Coding Guidelines

Table of Contents


Whilst the most important apsect of coding is that your code works correctly and does what it is supposed to do, it is just as important to write code that is clear, well structured and easy to follow. It is often said that “code is written once and read many times”, with a ratio of 10 to 1 sometime quoted. Code readabilty is of the utmost importance.

Also, this is not easy to get right and the only way to improve is to practice and gain experience!

Don’t try to be too clever!

In the Advanced Lab Python is a tool to enable us to do Physics - the aim of Python in the lab is not to write the cleverest code possible. Often clever coding (including trying to completley automate analyses) leads to code that is difficult to understand and hard to debug.

“Debugging is twice as hard as writing the code in the first place. Therefore, if you write the code as cleverly as possible, you are, by definition, not smart enough to debug it.” (Kernighan’s Law)

Good Practice: PEP 8

Good program structure, including splitting code across multiples lines if appropriate, chosing good names for variables, adding helpful comments etc. can really aid the readability of code.

It is highly recommended to have a look at and try to follow the PEP 8 – Style Guide for Python Code. A shorter introduction is available here: How to Write Beautiful Python Code With PEP 8. Ultimately, be critical of how you present your code (try to view it from the perspective of someone else reading it) and apply common sense!

Here is a link to a document advising Best practices for writing code comments (examples are not Python but C/C++).


There is a software package called Black which you can run on your code to automatically re-format to mostly confrom to PEP 8 (it does not do calculations very well, unfortunately). It can also be installed into Jupyter Notebooks so that cells can be reformatted - see this page.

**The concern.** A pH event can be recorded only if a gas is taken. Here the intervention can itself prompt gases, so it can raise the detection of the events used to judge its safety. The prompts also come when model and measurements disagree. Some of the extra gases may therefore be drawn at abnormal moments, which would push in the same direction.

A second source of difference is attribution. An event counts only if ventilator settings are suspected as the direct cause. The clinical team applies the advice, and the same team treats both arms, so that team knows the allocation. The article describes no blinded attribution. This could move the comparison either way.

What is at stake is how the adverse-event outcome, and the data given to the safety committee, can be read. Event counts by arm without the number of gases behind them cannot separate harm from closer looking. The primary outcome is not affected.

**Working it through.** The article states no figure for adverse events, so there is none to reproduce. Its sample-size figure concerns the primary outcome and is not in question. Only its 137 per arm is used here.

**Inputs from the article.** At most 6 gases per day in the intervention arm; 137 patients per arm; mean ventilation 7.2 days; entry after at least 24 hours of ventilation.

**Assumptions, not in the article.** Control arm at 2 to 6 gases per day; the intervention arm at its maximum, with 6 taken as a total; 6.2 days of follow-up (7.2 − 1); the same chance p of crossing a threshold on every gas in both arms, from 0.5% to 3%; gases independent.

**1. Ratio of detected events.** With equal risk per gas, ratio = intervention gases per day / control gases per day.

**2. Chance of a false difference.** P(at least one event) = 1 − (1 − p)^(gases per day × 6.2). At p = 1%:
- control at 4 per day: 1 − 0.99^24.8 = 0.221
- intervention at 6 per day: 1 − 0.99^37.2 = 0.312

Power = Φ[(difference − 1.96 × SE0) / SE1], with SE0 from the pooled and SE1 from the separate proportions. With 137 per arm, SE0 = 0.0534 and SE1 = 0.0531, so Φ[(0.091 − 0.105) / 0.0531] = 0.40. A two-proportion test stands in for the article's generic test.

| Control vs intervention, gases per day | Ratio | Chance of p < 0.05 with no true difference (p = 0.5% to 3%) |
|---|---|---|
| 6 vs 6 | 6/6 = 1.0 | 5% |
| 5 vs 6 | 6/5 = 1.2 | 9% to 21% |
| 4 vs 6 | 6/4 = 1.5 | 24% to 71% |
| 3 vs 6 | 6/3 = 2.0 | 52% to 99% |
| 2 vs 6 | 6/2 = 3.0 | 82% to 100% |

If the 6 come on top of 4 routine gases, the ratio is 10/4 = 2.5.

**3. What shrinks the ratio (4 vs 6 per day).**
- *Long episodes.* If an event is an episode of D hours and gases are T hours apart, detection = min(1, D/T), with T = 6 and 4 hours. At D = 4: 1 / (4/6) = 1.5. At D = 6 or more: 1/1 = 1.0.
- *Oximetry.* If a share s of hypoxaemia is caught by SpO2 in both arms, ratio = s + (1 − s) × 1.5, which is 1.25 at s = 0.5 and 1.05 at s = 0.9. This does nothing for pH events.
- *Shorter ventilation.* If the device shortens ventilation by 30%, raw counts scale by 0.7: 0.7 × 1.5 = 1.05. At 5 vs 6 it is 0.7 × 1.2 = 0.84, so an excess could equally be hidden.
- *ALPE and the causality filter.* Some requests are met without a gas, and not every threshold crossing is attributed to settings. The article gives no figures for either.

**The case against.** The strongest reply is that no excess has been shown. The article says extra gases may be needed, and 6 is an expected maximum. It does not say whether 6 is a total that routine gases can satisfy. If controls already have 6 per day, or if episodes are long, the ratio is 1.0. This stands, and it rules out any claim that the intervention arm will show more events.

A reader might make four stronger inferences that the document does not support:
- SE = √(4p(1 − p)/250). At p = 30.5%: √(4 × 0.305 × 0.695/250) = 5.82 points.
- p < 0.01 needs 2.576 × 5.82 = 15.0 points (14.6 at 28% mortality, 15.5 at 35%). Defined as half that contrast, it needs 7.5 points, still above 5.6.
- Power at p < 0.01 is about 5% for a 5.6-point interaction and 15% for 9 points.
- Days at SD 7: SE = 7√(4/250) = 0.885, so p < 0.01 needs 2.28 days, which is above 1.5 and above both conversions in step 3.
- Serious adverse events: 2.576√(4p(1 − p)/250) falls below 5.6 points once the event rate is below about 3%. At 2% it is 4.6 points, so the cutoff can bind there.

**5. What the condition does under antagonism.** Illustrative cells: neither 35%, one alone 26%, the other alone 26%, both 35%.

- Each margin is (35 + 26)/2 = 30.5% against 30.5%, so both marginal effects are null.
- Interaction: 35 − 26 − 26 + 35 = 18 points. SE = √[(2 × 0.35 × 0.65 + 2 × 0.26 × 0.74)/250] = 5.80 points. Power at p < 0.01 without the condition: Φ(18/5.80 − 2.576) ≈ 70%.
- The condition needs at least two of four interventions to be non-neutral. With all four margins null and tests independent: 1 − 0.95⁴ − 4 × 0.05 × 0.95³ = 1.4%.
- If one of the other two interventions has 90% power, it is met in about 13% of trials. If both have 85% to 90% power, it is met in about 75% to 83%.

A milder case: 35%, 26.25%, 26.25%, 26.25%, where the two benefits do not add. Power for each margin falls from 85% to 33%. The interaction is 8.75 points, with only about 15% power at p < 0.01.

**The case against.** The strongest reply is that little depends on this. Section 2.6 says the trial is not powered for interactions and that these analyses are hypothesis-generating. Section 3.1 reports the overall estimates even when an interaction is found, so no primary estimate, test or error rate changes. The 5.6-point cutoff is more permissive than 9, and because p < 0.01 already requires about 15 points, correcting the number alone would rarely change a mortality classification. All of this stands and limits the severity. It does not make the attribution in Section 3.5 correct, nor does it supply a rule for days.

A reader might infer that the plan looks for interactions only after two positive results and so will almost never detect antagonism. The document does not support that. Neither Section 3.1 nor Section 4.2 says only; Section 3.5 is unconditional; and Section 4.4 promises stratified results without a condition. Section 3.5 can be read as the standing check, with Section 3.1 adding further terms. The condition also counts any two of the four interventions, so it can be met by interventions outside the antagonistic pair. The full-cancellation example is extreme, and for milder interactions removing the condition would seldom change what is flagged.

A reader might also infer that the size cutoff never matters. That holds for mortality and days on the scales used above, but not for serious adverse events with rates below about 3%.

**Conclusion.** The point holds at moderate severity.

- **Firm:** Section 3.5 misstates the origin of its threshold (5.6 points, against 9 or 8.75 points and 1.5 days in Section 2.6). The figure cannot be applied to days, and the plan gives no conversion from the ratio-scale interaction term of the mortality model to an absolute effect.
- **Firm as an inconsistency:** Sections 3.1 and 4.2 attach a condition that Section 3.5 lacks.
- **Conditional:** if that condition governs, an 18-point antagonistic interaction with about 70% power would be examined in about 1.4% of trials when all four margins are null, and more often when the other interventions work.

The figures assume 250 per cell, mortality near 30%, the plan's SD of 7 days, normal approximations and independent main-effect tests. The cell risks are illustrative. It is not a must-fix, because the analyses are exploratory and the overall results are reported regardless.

Advanced Lab Reports

From the perspective of the Advanced Lab reports, please always check the code in the PDF document that you submit as, in many cases, lines that are too long are often truncated. Care should really be taken to split long lines across multiple lines instead.

If you are using a Jypyter Notebook and you are coding up a Physics equations, it can be very helpful to have the equation displayed using LaTeX in a Markdown cell impediately before the code cell, and to structure the Python code similar to the mathematical form.

Using Python Libraries

In general you should use standard Python libraries (Numpy, SciPy, AstroPy) for the majority of mathematical operations. However, there are many many more Python libraries available and use of these should be discussed with the staff member responsible for your laboratory experiment.

If additional libraries is used then an explanation should be given of what exactly the functions you are calling do, with links to some documentation (the staff cannot be expected to be familiar with every Python library out there!)

Code Plagiarism

Code plagiarism can be a serious issue and blindly copying code off the internet and incorporating it into your own code should not be done. Code snippets beyond short trivial examples (e.g. how to call some particular function) should also not be used verbatim and should be properly referenced. The Brightspace plagiarism checker does include internet resources and forums such as Stackoverflow and will flag code that is viewed as highly similar.